Epothilones are thiazole-containing natural products with anticancer activity that are biosynthesized by polyketide synthase (PKS)-nonribosomal peptide synthetase (NRPS) enzymes EpoA-F. A cyclization domain of EpoB (Cy) assembles the thiazole functionality from an acetyl group and l-cysteine via condensation, cyclization, and dehydration. The PKS carrier protein of EpoA contributes the acetyl moiety, guided by a docking domain, whereas an NRPS EpoB carrier protein contributes l-cysteine. To visualize the structure of a cyclization domain with an accompanying docking domain, we solved a 2.03-Å resolution structure of this bidomain EpoB unit, comprising residues M1-Q497 (62 kDa) of the 160-kDa EpoB protein. We find that the N-terminal docking domain is connected to the V-shaped Cy domain by a 20-residue linker but otherwise makes no contacts to Cy. Molecular dynamic simulations and additional crystal structures reveal a high degree of flexibility for this docking domain, emphasizing the modular nature of the components of PKS-NRPS hybrid systems. These structures further reveal two 20-Å-long channels that run from distant sites on the Cy domain to the active site at the core of the enzyme, allowing two carrier proteins to dock with Cy and deliver their substrates simultaneously. Through mutagenesis and activity assays, catalytic residues N335 and D449 have been identified. Surprisingly, these residues do not map to the location of the conserved HHxxxDG motif in the structurally homologous NRPS condensation (C) domain. Thus, although both C and Cy domains have the same basic fold, their active sites appear distinct.

PMID: 27791103 [PubMed - in process]

Genome-wide analysis identifies 12 loci influencing human reproductive behavior.

Thu, 11/03/2016 - 3:52am
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Genome-wide analysis identifies 12 loci influencing human reproductive behavior.

Nat Genet. 2016 Oct 31;:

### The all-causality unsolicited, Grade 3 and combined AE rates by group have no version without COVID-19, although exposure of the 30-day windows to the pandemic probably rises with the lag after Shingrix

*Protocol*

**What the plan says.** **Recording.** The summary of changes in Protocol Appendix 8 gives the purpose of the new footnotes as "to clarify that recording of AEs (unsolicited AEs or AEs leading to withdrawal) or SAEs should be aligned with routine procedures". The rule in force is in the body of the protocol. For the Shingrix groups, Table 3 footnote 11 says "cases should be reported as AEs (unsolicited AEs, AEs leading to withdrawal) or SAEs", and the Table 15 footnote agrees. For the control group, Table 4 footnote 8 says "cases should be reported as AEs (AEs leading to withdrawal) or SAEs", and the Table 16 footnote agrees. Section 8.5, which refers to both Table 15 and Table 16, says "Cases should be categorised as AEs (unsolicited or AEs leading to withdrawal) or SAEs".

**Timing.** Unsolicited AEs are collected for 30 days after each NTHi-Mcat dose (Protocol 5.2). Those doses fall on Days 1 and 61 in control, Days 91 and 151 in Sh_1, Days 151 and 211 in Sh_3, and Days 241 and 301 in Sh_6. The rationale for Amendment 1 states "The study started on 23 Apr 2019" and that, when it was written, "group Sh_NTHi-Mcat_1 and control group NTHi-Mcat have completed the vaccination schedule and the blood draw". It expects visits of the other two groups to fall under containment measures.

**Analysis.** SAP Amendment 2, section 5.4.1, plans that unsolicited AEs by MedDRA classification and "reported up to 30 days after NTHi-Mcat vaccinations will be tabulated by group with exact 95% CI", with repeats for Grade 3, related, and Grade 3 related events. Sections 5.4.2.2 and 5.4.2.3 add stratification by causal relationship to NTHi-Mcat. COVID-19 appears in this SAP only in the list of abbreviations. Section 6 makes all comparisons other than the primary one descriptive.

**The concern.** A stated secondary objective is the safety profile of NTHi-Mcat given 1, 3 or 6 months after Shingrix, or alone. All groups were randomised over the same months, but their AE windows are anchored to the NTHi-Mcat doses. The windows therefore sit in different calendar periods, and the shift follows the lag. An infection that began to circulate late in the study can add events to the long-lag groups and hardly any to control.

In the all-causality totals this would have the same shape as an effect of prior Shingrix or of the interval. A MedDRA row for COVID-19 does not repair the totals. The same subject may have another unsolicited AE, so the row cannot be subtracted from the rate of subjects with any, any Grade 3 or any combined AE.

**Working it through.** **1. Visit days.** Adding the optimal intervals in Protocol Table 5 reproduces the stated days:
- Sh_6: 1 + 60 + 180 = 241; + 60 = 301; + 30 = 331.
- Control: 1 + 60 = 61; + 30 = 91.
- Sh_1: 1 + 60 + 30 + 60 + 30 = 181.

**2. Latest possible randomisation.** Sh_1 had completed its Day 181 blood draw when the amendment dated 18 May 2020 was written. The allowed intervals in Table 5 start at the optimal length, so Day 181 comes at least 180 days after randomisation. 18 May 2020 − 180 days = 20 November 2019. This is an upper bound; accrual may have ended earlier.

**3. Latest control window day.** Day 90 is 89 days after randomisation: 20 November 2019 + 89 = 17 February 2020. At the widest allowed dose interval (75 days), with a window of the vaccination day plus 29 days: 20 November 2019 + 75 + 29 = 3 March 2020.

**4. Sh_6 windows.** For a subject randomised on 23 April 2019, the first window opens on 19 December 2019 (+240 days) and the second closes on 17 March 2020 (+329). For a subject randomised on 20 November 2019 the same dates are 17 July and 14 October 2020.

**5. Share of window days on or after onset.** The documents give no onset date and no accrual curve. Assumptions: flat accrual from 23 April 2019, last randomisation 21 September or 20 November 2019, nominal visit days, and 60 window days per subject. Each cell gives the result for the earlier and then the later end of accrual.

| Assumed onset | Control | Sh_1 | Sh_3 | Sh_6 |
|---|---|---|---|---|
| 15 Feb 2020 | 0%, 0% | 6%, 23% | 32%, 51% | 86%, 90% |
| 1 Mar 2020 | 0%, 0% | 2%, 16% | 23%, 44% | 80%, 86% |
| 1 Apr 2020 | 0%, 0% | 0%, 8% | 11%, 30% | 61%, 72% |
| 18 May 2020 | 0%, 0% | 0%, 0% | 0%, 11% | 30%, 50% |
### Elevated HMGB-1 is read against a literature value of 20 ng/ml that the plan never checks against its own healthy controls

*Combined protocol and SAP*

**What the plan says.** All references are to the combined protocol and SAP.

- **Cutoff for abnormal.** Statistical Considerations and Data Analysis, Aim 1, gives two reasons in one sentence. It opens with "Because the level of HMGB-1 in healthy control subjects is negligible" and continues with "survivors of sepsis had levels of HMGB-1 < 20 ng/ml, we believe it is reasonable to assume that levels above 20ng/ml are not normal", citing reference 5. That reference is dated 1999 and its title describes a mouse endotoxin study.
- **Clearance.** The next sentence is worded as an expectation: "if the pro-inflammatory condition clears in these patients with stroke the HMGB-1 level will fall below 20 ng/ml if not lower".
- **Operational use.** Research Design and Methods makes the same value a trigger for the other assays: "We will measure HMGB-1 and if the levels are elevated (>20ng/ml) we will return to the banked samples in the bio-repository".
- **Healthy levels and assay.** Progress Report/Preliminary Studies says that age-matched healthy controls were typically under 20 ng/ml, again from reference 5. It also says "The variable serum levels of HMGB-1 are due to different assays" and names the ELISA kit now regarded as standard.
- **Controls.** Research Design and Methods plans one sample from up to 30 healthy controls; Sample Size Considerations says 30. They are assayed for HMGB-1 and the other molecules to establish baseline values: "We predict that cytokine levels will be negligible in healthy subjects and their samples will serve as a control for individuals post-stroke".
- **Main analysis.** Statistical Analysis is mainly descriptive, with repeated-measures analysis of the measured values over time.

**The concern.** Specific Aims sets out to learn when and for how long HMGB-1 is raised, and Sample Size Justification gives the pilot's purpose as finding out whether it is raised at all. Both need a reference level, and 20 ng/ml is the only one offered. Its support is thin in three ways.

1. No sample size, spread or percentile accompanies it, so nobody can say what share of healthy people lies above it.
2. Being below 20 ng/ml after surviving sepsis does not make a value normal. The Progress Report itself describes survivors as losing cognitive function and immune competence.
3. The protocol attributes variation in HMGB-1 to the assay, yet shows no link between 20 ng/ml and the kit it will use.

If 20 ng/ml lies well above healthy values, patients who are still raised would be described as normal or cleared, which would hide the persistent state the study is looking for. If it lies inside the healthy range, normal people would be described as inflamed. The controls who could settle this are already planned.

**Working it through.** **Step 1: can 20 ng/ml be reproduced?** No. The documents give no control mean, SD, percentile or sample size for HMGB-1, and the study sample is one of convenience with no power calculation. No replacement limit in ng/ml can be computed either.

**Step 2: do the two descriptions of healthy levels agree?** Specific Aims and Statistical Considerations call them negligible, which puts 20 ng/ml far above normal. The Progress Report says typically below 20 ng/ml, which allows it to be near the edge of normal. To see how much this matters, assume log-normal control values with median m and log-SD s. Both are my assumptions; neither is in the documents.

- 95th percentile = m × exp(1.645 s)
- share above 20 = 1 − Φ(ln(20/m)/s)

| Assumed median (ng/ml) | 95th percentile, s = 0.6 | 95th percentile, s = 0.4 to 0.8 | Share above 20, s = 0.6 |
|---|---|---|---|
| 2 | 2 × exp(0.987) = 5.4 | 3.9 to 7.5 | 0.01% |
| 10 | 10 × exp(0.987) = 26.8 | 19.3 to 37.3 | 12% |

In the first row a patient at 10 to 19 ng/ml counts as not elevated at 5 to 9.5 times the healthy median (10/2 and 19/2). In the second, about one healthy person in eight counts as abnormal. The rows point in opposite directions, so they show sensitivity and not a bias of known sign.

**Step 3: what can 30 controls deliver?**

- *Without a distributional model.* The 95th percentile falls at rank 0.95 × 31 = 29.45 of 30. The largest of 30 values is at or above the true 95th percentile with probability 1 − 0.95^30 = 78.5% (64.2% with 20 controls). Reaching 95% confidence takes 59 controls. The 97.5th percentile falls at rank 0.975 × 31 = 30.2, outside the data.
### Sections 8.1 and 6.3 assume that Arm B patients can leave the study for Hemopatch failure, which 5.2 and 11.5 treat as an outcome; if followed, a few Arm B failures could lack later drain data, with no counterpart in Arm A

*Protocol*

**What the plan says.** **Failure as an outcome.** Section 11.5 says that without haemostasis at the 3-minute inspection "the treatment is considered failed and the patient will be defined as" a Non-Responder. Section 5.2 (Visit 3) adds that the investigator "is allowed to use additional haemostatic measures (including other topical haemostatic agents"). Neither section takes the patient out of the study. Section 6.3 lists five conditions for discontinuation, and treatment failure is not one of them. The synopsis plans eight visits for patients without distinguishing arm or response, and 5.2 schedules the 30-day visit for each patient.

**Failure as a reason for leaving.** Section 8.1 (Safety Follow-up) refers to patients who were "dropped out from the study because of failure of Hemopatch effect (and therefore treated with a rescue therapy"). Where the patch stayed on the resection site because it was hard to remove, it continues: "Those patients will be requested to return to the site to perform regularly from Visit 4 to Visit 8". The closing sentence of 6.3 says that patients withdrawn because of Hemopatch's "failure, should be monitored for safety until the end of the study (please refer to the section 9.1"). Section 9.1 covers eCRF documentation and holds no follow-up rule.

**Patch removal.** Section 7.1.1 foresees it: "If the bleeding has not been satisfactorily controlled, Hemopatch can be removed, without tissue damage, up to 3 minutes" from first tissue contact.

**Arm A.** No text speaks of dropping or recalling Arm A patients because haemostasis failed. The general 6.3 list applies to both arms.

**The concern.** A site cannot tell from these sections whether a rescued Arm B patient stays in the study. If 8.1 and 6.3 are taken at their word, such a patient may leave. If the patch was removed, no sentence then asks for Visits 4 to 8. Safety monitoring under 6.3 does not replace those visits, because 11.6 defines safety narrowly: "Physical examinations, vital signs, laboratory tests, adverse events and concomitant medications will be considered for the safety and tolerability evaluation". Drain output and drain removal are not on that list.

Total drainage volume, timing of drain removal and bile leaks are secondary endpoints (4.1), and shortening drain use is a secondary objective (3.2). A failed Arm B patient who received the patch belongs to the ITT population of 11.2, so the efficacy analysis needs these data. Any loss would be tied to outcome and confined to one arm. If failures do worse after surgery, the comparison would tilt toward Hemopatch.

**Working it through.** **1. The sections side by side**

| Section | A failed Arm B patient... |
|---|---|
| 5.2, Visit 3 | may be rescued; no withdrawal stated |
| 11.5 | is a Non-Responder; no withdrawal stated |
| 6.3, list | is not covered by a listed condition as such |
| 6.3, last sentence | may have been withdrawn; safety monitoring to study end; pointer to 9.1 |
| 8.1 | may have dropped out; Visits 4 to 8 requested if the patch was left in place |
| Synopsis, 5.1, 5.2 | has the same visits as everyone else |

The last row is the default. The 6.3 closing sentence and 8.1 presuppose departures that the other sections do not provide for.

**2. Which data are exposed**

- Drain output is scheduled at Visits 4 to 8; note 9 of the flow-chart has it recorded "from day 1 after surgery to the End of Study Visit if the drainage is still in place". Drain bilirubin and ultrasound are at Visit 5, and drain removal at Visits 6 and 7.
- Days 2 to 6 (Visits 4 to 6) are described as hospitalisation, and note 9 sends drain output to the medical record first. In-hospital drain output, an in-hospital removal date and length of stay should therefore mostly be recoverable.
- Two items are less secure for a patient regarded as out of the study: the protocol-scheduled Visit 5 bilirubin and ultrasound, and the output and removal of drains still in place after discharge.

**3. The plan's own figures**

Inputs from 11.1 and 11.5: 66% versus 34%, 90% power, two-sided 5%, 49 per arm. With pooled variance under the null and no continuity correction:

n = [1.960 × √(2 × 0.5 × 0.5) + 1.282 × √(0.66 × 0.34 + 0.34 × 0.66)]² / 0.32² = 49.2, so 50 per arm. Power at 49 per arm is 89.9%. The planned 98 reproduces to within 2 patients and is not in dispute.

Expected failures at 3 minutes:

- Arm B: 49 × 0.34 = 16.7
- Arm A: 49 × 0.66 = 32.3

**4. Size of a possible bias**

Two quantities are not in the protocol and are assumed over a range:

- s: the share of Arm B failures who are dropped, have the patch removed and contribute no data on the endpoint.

Authors: Barban N, Jansen R, de Vlaming R, Vaez A, Mandemakers JJ, Tropf FC, Shen X, Wilson JF, Chasman DI, Nolte IM, Tragante V, van der Laan SW, Perry JR, Kong A, BIOS Consortium, Ahluwalia TS, Albrecht E, Yerges-Armstrong L, Atzmon G, Auro K, Ayers K, Bakshi A, Ben-Avraham D, Berger K, Bergman A, Bertram L, Bielak LF, Bjornsdottir G, Bonder MJ, Broer L, Bui M, Barbieri C, Cavadino A, Chavarro JE, Turman C, Concas MP, Cordell HJ, Davies G, Eibich P, Eriksson N, Esko T, Eriksson J, Falahi F, Felix JF, Fontana MA, Franke L, Gandin I, Gaskins AJ, Gieger C, Gunderson EP, Guo X, Hayward C, He C, Hofer E, Huang H, Joshi PK, Kanoni S, Karlsson R, Kiechl S, Kifley A, Kluttig A, Kraft P, Lagou V, Lecoeur C, Lahti J, Li-Gao R, Lind PA, Liu T, Makalic E, Mamasoula C, Matteson L, Mbarek H, McArdle PF, McMahon G, Meddens SF, Mihailov E, Miller M, Missmer SA, Monnereau C, van der Most PJ, Myhre R, Nalls MA, Nutile T, Kalafati IP, Porcu E, Prokopenko I, Rajan KB, Rich-Edwards J, Rietveld CA, Robino A, Rose LM, Rueedi R, Ryan KA, Saba Y, Schmidt D, Smith JA, Stolk L, Streeten E, Tönjes A, Thorleifsson G, Ulivi S, Wedenoja J, Wellmann J, Willeit P, Yao J, Yengo L, Zhao JH, Zhao W, Zhernakova DV, Amin N, Andrews H, Balkau B, Barzilai N, Bergmann S, Biino G, Bisgaard H, Bønnelykke K, Boomsma DI, Buring JE, Campbell H, Cappellani S, Ciullo M, Cox SR, Cucca F, Toniolo D, Davey-Smith G, Deary IJ, Dedoussis G, Deloukas P, van Duijn CM, de Geus EJ, Eriksson JG, Evans DA, Faul JD, Sala CF, Froguel P, Gasparini P, Girotto G, Grabe HJ, Greiser KH, Groenen PJ, de Haan HG, Haerting J, Harris TB, Heath AC, Heikkilä K, Hofman A, Homuth G, Holliday EG, Hopper J, Hyppönen E, Jacobsson B, Jaddoe VW, Johannesson M, Jugessur A, Kähönen M, Kajantie E, Kardia SL, Keavney B, Kolcic I, Koponen P, Kovacs P, Kronenberg F, Kutalik Z, La Bianca M, Lachance G, Iacono WG, Lai S, Lehtimäki T, Liewald DC, LifeLines Cohort Study, Lindgren CM, Liu Y, Luben R, Lucht M, Luoto R, Magnus P, Magnusson PK, Martin NG, McGue M, McQuillan R, Medland SE, Meisinger C, Mellström D, Metspalu A, Traglia M, Milani L, Mitchell P, Montgomery GW, Mook-Kanamori D, de Mutsert R, Nohr EA, Ohlsson C, Olsen J, Ong KK, Paternoster L, Pattie A, Penninx BW, Perola M, Peyser PA, Pirastu M, Polasek O, Power C, Kaprio J, Raffel LJ, Räikkönen K, Raitakari O, Ridker PM, Ring SM, Roll K, Rudan I, Ruggiero D, Rujescu D, Salomaa V, Schlessinger D, Schmidt H, Schmidt R, Schupf N, Smit J, Sorice R, Spector TD, Starr JM, Stöckl D, Strauch K, Stumvoll M, Swertz MA, Thorsteinsdottir U, Thurik AR, Timpson NJ, Tung JY, Uitterlinden AG, Vaccargiu S, Viikari J, Vitart V, Völzke H, Vollenweider P, Vuckovic D, Waage J, Wagner GG, Wang JJ, Wareham NJ, Weir DR, Willemsen G, Willeit J, Wright AF, Zondervan KT, Stefansson K, Krueger RF, Lee JJ, Benjamin DJ, Cesarini D, Koellinger PD, den Hoed M, Snieder H, Mills MC